BENTON HARBOR — Michael and Cassandra Dudley have lived in Benton Harbor for over three years and they didn’t realize the rich history of their city and, in particular, the street on which they live.

“I’m a huge history and cemetery buff,” Cassandra Dudley said. “I walk around this cemetery but I never knew all this about the people buried here.”

The Dudleys, along with their 5-year-old son, Elijah, were among dozens of visitors to Crystal Springs Cemetery Saturday who took a walk through history, visiting the gravesites of people who played large parts in the making of Benton Harbor.

“We live on Pipestone, and I never new the history of some of the houses there,” Michael Dudley said. The family moved to Benton Harbor a few years ago from Arkansas.

They listened to a fascinating story told by Denise Tackett about Elizabeth Eaglesfield and Dora Whitney, two influential female lawyers. Whitney was the first female lawyer in Berrien County, established the county’s first juvenile detention center and worked until age 86.

Eaglesfield was one of the first women to graduate from the University of Michigan law school and, along with her son, owned a shipping company in Benton Harbor where she also served as a boat captain.

Tackett, treasurer of the board of the Morton House Museum, organized the tour of the historic cemetery, with proceeds going to support the museum. Volunteers were on hand at 12 gravesites throughout the cemetery to tell the stories of the people buried there. 

Denise Reeves, museum board president, stood by at the Klock mausoleum and told the story of the philanthropic couple, John and Carrie Klock, who bought 90 acres of lakefront property for $20,000 and gave it to the city of Benton Harbor to create Jean Klock Park in memory of their daughter Jean, who died at a young age. 

“My great-grandpa lived near them on Pipestone and we used to trick-or-treat at their house,” Clare Rutlin recalled. “We’d get cider and doughnuts, and they also had a tray of nickels for all the children.”

Rutlin toured the cemetery with her husband, David, a retired funeral director.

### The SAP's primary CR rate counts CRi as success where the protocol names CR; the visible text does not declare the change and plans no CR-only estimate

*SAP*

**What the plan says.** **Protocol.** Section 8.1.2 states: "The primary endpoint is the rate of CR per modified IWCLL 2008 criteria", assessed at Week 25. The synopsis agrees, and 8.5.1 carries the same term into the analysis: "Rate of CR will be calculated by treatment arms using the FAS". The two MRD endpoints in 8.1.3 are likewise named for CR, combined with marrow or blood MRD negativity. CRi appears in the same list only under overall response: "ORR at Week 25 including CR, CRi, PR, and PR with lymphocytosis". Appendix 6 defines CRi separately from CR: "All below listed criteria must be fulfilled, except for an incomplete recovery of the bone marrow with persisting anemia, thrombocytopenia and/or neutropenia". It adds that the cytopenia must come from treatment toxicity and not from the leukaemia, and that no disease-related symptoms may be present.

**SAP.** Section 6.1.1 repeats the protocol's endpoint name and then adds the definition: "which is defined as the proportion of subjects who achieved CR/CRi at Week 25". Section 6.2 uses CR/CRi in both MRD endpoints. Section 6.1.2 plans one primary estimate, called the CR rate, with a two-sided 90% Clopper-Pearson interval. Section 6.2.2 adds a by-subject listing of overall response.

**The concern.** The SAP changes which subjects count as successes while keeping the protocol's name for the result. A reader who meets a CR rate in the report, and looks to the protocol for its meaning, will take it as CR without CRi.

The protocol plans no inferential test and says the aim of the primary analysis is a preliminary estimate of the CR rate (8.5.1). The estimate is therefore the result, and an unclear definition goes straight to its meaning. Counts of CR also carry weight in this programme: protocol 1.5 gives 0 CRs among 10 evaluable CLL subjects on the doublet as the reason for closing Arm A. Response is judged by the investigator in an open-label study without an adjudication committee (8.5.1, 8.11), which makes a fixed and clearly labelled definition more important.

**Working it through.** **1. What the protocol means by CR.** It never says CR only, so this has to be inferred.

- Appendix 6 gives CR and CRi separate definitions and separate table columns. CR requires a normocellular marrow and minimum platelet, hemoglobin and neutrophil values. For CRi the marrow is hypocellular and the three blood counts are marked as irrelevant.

“I’ve certainly been here many, many times, but I never knew all these stories,” he said.

Local historian Chriss Lyon dressed in 1920s garb to tell the story of Charles (Skalay) Skelly, a St. Joseph police officer who was shot and killed in 1929 by one of Al Capone’s henchmen, Fred “Killer” Burke. 

Other prominent residents who were remembered at their gravesites included:

• W.P. Robbins, a successful lumber baron and resident of the Pipestone Avenue neighborhood.

• Lyman Ward, a relatively unknown Civil War general who came to Benton Harbor to be a farmer.

• Saunders LeRoy VanCamp, a union solder of the 145th regiment who was wounded at Gettysburg.

• Edward Brammall, a prominent business man who had a plumbing supply business in the fledgling city of Benton Harbor. Brammall Supply, founded in 1873, is still a thriving business.

• V.M. Gore, an attorney who helped rewrite the constitution for the state of Michigan in 1910.

• Nellie Hobbs Smyth, a president of the Federation of Women’s Clubs, the forerunner to the Morton House Museum organization.

• Charles Slosson, a young man who, just back from serving in WWII, was shot and killed while protecting his father during a robbery at their store. The thief made off with $5.

• Elisha Gray II, one of Whirlpool Corp.’s most successful presidents.

• Tunis Ponsen, a famous Chicago artist.

• William Sheffield, who owned a drug store and was a director of the American National Bank in Benton Harbor. He also lived in the Pipestone Avenue neighborhood. He built the family mausoleum at Crystal Springs Cemetery for his parents, who had made it clear they did not want to be put in the ground.

• Frances Thorpe, a leader in Mary’s City of David. 

Contact: jswidwa@TheHP.com, 932-0359, Twitter: @HPSwidwa